Arrival at Airport: Arrived from JFK (NY) on time. Was surprised to find out that it was not possible to purchase a seat on the Carnival bus at the airport. I have never had this problem before. In Florida, even if you have not booked in advanced you can purchase a seat once you get to the airport. Not in San Juan. Took a cab for $20 to the pier. Driver was not particularly friendly. Talk on his cellphone the entire trip.
Embarkation: Went smoother than I thought. However, none of the local porters offered to take my luggage into the building. They seemed more interested in making sure the locals were taken care of. I attributed this to the language barrier. (Naively, I had no idea so many citizens of the island of Puerto Rico did not speak any english.) Pulled my luggage into the building and it was immediately taken to be put on the ship. Up the escalator to the check-in counters. Went really quickly. Entire time from cab to walking on the ship approximately 30 minutes. When I was given my ship and sign card I realized that I had been given an early seating for dinner. I had requested an 8:00 seating. 5:45 is too early for me to eat lunch since I figured I would be on the islands until 5:00 or so. Immediately upon boarding the ship, I went to the Universe dining room to change my dinner seating. It took a bit of doing because I wanted late seating with people that spoke english. By now I had noticed how many spanish speaking people were on board. My conservative estimate is at least 75 - 80%. No problem, I thought -- I am from NYC. I can even say a word or two in Spanish. Finally found a table with some non-latin sounding names. (I did not want to sit alone every night with a table full of people speaking a foreign language.) This was not easy to do. Great tablemates throughout the cruise. Dined and partied with them into the wee hours.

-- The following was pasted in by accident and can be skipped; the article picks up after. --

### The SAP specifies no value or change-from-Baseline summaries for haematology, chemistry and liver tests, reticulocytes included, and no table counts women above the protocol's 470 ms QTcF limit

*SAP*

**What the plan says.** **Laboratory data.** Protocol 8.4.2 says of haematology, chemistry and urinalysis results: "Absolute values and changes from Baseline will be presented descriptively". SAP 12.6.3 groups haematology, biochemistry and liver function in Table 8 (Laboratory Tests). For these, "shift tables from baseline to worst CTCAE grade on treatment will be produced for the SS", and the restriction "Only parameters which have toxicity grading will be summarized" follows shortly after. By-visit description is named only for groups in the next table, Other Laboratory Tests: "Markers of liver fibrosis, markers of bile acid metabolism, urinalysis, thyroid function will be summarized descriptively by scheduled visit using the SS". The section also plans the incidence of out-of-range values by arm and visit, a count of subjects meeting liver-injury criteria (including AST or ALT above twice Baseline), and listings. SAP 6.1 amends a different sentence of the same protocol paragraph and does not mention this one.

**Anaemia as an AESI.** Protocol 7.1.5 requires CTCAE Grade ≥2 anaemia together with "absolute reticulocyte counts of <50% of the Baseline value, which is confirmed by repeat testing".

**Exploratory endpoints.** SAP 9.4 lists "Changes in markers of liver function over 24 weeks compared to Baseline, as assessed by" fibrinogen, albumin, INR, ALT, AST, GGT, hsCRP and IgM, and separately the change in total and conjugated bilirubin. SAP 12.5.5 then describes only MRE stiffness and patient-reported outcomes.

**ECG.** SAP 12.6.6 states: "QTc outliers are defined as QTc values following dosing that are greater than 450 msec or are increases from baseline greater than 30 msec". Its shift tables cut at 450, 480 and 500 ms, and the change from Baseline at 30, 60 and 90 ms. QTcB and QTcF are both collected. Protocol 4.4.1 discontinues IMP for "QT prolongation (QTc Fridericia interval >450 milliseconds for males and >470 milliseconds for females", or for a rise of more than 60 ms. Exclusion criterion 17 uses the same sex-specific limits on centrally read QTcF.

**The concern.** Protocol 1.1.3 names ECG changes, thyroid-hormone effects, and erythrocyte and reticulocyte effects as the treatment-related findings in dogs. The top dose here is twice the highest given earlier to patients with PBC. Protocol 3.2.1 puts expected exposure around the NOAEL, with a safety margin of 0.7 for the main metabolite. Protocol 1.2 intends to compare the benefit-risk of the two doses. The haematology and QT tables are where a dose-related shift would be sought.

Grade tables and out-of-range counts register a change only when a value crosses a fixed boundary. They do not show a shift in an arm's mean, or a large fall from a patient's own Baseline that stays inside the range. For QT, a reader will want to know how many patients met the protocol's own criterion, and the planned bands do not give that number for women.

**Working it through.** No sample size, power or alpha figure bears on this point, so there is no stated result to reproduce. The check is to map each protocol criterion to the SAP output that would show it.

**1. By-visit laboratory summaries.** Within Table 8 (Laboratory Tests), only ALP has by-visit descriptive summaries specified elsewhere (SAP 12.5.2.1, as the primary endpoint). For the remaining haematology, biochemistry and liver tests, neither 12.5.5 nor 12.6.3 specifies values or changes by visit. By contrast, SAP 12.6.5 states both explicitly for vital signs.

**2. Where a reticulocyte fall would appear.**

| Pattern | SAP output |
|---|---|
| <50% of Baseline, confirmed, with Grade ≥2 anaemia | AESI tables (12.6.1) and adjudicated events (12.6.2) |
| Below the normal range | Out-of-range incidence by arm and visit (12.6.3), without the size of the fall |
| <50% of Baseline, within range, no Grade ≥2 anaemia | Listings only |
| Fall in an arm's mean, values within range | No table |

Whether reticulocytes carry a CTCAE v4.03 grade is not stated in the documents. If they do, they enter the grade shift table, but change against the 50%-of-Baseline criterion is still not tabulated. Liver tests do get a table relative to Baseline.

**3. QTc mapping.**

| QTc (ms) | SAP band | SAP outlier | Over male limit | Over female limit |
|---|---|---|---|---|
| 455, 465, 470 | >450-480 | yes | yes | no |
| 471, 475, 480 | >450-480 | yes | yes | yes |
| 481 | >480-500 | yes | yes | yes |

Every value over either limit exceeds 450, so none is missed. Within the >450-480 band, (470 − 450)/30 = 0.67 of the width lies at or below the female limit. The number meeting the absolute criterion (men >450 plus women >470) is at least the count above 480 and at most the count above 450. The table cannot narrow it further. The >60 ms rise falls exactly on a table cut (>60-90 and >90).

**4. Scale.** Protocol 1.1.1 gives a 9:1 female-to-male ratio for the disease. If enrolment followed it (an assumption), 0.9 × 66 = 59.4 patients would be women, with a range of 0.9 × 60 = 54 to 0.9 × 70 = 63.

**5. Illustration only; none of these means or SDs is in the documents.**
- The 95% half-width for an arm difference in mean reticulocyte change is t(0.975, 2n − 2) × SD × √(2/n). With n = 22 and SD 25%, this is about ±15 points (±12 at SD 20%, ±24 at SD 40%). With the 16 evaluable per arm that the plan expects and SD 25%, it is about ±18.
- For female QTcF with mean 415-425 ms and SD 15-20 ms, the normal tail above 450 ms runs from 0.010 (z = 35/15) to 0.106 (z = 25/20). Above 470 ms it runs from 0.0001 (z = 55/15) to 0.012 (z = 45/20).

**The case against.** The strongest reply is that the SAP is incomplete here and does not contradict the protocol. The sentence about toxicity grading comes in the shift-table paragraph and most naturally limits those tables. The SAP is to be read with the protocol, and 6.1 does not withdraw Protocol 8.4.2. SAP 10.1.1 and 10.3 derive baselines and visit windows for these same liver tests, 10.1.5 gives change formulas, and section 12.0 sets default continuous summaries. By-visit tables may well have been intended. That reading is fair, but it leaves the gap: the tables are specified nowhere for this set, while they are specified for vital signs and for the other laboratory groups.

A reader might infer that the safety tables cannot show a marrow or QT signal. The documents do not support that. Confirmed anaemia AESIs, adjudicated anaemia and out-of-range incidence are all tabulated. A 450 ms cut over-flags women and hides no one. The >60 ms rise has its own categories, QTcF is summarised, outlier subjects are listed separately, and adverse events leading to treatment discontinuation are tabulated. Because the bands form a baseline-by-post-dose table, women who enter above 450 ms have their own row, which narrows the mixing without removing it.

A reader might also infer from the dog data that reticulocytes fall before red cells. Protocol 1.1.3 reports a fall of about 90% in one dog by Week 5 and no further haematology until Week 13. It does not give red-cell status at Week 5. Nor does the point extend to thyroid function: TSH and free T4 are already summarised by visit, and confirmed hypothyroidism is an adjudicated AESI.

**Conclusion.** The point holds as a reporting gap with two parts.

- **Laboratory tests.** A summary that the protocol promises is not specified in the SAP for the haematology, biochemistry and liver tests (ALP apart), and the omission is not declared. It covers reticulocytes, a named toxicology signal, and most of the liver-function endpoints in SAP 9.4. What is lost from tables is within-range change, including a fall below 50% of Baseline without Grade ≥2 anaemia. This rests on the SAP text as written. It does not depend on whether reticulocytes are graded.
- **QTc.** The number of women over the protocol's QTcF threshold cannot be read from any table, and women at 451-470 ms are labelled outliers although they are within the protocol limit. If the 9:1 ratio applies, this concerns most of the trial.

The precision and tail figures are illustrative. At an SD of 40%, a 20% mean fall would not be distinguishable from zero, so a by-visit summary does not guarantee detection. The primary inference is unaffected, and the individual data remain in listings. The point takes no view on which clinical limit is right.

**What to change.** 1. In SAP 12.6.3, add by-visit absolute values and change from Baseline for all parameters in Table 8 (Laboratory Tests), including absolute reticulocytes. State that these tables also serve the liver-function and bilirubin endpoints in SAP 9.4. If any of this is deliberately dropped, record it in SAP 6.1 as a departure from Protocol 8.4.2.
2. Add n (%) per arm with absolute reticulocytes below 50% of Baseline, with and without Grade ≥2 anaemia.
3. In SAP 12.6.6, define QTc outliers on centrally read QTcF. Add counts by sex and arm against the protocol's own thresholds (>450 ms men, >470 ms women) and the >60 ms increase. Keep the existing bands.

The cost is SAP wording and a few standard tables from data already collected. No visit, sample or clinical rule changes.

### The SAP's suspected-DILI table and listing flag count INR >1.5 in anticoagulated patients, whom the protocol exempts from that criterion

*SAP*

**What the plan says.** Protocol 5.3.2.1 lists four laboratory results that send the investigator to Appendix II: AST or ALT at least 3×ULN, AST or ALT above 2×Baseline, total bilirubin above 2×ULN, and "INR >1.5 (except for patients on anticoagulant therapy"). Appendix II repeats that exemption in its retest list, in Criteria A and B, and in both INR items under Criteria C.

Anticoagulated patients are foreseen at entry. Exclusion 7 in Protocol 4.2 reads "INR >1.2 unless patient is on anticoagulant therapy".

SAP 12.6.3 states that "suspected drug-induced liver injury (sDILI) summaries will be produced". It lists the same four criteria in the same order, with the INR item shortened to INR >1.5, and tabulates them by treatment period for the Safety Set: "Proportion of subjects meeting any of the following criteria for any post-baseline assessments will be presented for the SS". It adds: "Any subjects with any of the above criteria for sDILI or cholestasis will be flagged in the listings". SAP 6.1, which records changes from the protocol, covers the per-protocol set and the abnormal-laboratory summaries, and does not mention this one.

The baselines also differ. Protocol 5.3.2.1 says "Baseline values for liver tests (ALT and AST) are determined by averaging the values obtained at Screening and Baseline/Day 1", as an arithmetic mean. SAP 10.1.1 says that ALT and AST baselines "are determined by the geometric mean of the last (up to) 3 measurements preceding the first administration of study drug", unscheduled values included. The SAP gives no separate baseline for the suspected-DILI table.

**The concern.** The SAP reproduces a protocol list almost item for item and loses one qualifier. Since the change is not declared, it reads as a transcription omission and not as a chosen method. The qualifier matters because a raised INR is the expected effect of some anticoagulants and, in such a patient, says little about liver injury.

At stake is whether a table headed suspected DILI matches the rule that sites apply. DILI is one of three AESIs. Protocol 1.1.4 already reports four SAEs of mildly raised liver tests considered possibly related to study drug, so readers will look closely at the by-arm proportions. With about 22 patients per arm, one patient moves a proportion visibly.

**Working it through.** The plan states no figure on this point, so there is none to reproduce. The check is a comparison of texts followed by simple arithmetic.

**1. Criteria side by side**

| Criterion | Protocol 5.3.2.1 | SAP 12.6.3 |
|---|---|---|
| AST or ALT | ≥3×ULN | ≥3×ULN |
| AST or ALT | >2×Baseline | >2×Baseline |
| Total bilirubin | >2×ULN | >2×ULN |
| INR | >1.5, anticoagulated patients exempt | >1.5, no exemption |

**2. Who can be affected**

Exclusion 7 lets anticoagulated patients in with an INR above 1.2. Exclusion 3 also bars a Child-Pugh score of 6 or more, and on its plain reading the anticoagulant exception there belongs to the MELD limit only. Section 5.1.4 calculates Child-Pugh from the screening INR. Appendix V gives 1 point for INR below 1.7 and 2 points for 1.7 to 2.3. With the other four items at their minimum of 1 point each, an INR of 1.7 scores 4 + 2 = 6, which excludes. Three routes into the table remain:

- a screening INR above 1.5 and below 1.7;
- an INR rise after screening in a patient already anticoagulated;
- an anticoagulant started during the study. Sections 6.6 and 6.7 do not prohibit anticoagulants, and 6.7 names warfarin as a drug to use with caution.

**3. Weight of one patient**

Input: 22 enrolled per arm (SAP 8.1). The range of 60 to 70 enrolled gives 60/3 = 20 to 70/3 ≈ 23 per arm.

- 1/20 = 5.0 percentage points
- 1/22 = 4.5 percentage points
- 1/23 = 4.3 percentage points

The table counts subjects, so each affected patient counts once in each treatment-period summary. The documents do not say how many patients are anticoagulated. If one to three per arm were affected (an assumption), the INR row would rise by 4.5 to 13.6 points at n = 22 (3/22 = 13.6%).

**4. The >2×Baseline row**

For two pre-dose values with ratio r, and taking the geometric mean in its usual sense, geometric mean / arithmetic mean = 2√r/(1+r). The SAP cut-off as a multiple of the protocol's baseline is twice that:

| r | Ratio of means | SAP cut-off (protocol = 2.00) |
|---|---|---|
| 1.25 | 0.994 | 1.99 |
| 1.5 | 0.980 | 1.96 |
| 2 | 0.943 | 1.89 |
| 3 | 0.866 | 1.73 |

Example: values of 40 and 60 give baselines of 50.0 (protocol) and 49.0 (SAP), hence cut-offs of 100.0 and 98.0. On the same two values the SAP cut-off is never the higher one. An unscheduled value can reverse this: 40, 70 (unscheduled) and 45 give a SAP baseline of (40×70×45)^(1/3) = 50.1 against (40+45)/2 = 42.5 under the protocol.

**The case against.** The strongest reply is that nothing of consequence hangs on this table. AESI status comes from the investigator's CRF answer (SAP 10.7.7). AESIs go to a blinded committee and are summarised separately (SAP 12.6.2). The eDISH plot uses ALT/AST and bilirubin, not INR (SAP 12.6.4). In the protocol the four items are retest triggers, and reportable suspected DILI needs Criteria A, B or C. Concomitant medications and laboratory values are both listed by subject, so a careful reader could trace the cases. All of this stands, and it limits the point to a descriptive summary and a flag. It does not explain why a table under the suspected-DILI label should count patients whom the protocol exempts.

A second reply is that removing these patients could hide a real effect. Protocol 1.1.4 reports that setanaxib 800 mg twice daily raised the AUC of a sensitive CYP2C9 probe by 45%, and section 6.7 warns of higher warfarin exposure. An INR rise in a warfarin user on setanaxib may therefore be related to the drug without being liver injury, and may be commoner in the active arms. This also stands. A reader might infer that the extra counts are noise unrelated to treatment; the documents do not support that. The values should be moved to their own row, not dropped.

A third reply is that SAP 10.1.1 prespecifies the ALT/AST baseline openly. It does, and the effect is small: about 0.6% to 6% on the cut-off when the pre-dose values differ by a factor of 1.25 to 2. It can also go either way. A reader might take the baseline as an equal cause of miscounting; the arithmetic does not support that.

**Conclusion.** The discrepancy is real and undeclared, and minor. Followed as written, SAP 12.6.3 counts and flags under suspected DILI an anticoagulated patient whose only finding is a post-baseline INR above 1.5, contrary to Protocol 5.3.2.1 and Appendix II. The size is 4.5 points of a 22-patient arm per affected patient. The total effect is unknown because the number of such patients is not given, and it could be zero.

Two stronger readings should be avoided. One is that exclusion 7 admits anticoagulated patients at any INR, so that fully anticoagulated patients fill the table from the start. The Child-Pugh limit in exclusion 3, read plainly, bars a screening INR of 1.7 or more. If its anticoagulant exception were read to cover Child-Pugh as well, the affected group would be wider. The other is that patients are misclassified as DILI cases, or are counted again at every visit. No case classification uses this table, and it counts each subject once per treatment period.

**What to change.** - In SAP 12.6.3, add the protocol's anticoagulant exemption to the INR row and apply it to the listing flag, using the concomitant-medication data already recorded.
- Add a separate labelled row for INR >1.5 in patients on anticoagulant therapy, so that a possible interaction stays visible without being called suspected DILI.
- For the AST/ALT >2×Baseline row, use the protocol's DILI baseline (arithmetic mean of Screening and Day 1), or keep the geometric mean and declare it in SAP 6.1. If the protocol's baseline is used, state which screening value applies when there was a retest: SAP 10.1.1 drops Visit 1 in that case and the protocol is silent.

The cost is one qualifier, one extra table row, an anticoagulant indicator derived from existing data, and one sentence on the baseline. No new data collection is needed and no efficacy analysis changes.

Cabin 1105 (Main Deck). Cat. 1A/1B. I tend to cruise solo and do not have a need for a window or a balcony (the Lido deck is my balcony). I found the hall in my cabin to be a bit more narrow than in other Carnival ships I had sailed. The bathroom was definitely smaller. It was impossible to sit on the toilet properly without having your feet in the shower. It was also very hard to stand in the bathroom and close the door. That was a tight squeeze. No matter, I have the cabin to myself so a closed bathroom door is not that big of a deal. This cabin, while a cat. 1A has two porthole windows, a pull-down bed and a sofa. The actual room itself was a decent size, plenty of room for 1 person. Because of the porthole windows, the bed was not pushed up against the wall as it is in other inside cabins. As a result, either the beds on this ship are decidedly more narrow than on other Carnival ships or I never realized just how narrow the beds on Carnival ships are. I for the life of me cannot believe that these beds are considered "twin" beds. I am not a very large person but once I lay on the bed, there was no way to roll over with out falling off the bed. Since I sleep in a queen sized bed at home, I again attributed this to my issue and not a ship issue. However, because of the narrowness of the bed, I did not sleep well during this cruise which is quite unusual for me. Even the nights when I went to bed in the wee hours and quite "juiced" I struggled to find sleep.